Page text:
exterior gamble house, arts and crafts mansion

The Gamble House Looks to the Future of Historic House Museums

The historic home in Pasadena, California, aims to be more than an icon of the Arts and Crafts Style.

To the casual observer, little has changed at the landmark Gamble House in Pasadena, California. Ever since Procter & Gamble Company scion David B. Gamble and his wife, Mary, commissioned architects Charles and Henry Greene in 1908 to design what would be the brothers’ most celebrated Arts and Crafts style residence, the masterwork then became a destination for architecture and design enthusiasts.

The Gamble-designed furnishings and other one-of-a-kind original elements are painstakingly maintained as always, but much has changed behind the scenes. The Gamble House Conservancy was formalized in early 2020, ending the administrative and operational partnership with the University of Southern California School of Architecture that was established in 1966 when the Gamble family deeded the property and its contents to the City of Pasadena and USC. This past October, Alexandra Rasic stepped into the position of the James N. Gamble Executive Director, following the long respective leadership tenures of architects and historians Randell Makinson and Ted Bosley.

With a robust volunteer program that counts well over 100 docents, a scholars-in-residence program, and an archival collaboration with the Huntington Library, the Gamble House remains a model of historic preservation practice that’s also open to evolving. (Commune’s recent collection launch with rug maker Christopher Farr shows how it continues to inspire designers as well.)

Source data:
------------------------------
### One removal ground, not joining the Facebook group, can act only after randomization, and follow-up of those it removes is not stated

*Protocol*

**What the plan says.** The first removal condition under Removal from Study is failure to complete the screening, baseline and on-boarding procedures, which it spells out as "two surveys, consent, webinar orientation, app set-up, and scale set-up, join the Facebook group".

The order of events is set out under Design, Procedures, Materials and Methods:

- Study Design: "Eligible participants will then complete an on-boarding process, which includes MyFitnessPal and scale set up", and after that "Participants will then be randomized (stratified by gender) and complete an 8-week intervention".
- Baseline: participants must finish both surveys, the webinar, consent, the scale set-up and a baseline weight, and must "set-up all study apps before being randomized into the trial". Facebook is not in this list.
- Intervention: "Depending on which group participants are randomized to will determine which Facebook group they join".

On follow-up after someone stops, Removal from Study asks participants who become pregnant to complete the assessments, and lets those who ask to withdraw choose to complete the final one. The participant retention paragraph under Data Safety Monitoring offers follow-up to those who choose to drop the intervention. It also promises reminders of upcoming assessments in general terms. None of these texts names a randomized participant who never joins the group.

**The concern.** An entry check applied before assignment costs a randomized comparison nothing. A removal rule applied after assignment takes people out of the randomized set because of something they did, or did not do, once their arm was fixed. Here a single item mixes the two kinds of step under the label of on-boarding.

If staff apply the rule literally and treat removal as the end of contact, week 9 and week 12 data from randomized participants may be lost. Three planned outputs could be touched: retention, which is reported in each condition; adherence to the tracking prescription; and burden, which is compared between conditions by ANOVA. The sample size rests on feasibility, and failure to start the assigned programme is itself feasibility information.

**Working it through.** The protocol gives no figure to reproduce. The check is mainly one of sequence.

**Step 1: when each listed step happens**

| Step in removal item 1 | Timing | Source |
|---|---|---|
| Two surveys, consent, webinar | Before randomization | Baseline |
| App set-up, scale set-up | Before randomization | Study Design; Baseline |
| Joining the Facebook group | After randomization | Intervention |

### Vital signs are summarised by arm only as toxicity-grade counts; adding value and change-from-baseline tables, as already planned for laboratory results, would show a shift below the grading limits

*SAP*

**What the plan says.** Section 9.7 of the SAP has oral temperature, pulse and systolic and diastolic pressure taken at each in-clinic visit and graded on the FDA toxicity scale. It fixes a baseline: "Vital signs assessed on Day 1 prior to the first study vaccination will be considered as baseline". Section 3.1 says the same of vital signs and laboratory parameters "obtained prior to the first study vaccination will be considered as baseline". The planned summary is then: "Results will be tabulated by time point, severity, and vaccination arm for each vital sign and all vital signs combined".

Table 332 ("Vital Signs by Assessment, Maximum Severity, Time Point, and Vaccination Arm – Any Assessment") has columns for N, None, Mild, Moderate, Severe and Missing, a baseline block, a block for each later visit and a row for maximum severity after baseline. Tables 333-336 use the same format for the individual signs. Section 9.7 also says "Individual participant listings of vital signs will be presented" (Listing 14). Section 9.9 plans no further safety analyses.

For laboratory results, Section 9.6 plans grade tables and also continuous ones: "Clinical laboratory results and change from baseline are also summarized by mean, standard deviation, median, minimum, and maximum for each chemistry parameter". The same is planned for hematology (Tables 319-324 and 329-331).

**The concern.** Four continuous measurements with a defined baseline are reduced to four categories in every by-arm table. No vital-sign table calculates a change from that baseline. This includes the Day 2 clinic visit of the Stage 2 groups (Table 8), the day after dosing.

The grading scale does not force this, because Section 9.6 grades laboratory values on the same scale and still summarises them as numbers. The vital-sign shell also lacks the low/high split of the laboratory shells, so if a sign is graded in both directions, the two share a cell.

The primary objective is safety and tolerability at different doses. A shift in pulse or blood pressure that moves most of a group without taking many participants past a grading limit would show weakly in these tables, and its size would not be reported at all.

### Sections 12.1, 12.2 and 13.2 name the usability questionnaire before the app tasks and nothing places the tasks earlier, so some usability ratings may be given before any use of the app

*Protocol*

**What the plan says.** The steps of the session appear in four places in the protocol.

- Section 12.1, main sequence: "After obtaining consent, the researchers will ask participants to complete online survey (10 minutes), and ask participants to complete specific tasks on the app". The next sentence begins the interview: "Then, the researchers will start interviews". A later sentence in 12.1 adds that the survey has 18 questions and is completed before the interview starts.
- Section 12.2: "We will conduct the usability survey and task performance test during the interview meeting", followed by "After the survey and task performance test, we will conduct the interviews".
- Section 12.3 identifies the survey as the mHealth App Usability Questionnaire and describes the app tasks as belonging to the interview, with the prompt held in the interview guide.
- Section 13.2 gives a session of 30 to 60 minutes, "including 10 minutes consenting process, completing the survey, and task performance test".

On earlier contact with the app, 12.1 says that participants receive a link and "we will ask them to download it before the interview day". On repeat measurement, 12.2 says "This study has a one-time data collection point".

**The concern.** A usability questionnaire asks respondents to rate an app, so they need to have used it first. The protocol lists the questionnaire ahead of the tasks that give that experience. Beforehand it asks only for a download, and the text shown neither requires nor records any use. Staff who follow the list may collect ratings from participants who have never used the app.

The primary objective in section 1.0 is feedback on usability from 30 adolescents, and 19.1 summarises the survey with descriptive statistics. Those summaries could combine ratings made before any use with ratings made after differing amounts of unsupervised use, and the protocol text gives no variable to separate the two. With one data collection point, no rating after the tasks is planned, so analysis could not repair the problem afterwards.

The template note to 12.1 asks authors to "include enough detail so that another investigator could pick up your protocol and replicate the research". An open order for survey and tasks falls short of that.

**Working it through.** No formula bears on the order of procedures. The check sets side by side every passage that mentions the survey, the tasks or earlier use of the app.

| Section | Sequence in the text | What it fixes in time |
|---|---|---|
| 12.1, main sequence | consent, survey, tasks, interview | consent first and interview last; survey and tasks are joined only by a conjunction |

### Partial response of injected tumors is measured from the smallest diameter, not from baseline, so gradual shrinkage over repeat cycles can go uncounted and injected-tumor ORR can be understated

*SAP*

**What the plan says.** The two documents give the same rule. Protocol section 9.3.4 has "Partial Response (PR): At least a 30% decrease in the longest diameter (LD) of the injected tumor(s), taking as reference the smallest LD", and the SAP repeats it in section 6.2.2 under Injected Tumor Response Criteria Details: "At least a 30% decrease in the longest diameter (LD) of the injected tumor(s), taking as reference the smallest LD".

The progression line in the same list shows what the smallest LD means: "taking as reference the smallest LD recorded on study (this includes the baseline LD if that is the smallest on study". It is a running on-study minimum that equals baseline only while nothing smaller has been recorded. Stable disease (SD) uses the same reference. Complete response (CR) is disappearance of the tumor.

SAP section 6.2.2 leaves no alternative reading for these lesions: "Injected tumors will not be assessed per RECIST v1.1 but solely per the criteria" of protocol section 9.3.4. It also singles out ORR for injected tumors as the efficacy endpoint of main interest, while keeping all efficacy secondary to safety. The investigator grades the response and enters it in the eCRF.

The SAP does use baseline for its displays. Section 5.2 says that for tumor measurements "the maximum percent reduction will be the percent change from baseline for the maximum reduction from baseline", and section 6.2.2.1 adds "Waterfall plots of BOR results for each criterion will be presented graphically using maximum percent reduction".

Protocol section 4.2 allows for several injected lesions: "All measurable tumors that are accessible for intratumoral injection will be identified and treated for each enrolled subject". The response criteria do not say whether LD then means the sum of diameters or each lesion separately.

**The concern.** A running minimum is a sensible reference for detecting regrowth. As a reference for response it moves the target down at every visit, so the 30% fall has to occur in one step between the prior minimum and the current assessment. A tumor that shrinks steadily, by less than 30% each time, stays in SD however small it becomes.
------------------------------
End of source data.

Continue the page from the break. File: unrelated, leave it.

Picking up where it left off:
Rasic’s own passion for historic home sites began as a high school student volunteer at the Workman and Temple Family Homestead Museum in the City of Industry near Los Angeles; she eventually became its programs and audience engagement director. Here, she discusses the shifting perceptions and practices of historic house museums, and how these institutions can better engage audiences.

“We’re thinking more broadly about the stories we tell, the variety of stories we tell, and the audiences we want to engage.”

Alexandra Rasic, Executive Director, The Gamble House

What about the Gamble House positions it to move into the next generation of house museum experiences?

It’s a really exciting time for house museums in communities like this one in that a lot of us understand the way people want to experience historic house museums has changed over time. That’s something that museums are paying more attention to as well, and we don’t want to [hear], “I’ve been there, I’ve seen it. I don’t need to go back.” We’re thinking more broadly about the stories we tell, the variety of stories we tell, and the audiences we want to engage.